In light of the recent controversy related to sexual assaults in the military and reform of the UCMJ, a group of law professors have drafted a sort of wish list for studies and reforms in the wake of the controversy.  Available here.  The list of professors is long and distinguished . . . so I’ll just name a few:

  • Eugene R. Fidell, Senior Research Scholar in Law and Florence Rogatz Visiting Lecturer in Law, Yale Law School; U.S. Coast Guard, 1969-72.
  • David J. R. Frakt, Visiting Professor of Law, University of Pittsburgh School of Law; Lieutenant Colonel, USAFR, U.S. Air Force JAG, 1995-2005, Reserve Air Force JAG, 2005-present.
  • Eric M. Freedman, Maurice A. Deane Distinguished Professor of Constitutional Law, Maurice A. Deane School of Law at Hofstra University.
  • Diane H. Mazur, Professor of Law, University of Florida College of Law; U.S. Air Force, 1979-83.
  • Stephen A. Saltzburg, Wallace and Beverley Woodbury University Professor of Law, Co-Director, Litigation and Dispute Resolution Program, George Washington University Law School. 

3 Responses to “Law Professors’ Statement on Reform of Military Justice”

  1. Zachary D Spilman says:

    These law professors – many of whose names are immediately recognizable, as they are experts in their fields – suggest radical change:

    We do not believe structural changes will cure all of the problems that have come so forcefully to public attention, but unless structural changes are made, we are concerned that our military personnel will not be receiving the kind of justice they deserve.

    Statement at 2.

    A separate legal regime should not be established for the adjudication of sexual offenses. The UCMJ is supposed to be uniform. It is unfortunate enough that there are inter-service variations on some aspects of the administration of military justice, but it would be wasteful, confusing, and potentially counter-productive to carve out any particular punitive article for an essentially separate process.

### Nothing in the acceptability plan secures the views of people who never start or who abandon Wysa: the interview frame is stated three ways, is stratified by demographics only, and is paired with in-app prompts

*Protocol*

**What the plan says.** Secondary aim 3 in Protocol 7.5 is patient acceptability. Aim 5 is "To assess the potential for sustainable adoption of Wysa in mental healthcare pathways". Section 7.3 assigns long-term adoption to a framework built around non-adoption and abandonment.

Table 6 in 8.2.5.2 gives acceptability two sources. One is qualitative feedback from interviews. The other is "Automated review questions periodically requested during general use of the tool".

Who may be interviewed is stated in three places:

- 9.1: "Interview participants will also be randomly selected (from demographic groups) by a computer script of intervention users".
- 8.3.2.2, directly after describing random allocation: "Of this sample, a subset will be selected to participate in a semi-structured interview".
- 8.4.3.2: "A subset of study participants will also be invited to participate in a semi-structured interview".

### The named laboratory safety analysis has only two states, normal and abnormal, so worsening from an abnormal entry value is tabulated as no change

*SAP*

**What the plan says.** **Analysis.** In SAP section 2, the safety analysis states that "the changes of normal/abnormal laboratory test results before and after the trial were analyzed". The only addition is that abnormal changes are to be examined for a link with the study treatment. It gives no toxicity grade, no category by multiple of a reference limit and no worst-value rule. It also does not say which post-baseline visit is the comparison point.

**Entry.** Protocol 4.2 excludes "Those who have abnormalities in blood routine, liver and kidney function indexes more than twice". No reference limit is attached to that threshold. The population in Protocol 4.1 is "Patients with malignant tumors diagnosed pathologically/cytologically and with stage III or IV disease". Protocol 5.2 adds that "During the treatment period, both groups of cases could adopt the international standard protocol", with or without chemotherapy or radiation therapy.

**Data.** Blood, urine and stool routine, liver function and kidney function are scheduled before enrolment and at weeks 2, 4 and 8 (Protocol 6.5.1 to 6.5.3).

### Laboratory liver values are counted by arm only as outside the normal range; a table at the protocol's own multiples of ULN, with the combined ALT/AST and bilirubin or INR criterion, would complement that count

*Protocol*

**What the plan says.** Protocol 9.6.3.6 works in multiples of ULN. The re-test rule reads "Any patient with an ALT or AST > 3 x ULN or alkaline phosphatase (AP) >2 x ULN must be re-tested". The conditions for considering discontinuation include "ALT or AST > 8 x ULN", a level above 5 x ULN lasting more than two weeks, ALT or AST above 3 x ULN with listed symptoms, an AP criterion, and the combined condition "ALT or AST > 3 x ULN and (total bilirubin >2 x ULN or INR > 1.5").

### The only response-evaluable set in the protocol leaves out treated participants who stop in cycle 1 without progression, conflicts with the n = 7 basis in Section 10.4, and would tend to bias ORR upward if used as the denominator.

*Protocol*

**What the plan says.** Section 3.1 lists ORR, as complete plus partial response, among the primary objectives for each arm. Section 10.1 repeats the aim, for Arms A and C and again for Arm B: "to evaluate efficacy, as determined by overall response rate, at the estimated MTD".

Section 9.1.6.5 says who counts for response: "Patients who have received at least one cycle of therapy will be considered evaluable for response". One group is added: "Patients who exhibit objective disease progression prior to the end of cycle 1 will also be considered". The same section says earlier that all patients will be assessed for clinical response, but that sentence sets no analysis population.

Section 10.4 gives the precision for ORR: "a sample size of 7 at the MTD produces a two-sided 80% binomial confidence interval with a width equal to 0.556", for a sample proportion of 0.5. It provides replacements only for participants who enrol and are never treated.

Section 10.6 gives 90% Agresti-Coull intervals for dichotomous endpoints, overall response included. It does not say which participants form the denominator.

Statement at 3.

    As a result, we recommend that the decision to prosecute a member of the armed forces for criminal conduct (as opposed to minor disciplinary offenses) be made by an independent prosecutor outside the chain of command.


    Personnel should be detailed to serve as court-martial members (jurors) by a court-martial administrator rather than a commander, to avoid concerns about jury-stacking and unlawful command influence.


    Court-martial findings and sentences should not be subject to post-trial review, approval or adjustment by commanders.

    Statement at 4.

    Military judges in each service should have uniform statutory terms of office of at least four years’ duration in order to ensure their independence and reduce the unjustifiable inter-service disparities that currently exist.


  2. Mike "No Man" Navarre says:

    And I don’t mean this in a negative way, but essentially the letter uses this as a platform to advocate all the Mil Jus reforms that those from the defense bar have advocated for years. Which is rather amusing given the focus on increased prosecution in Congress. Congress somehow thinks that putting lawyers in charge will result in more convictions, yet the defense bar has thought for years that nearly the opposite was true.

  3. JB says:

    So, unit is in combat, heavily engaged with the enemy.  The “court-martial administrator” orders the combatant commander and other key unit members to the rear to do their duty as members. Who trumps who?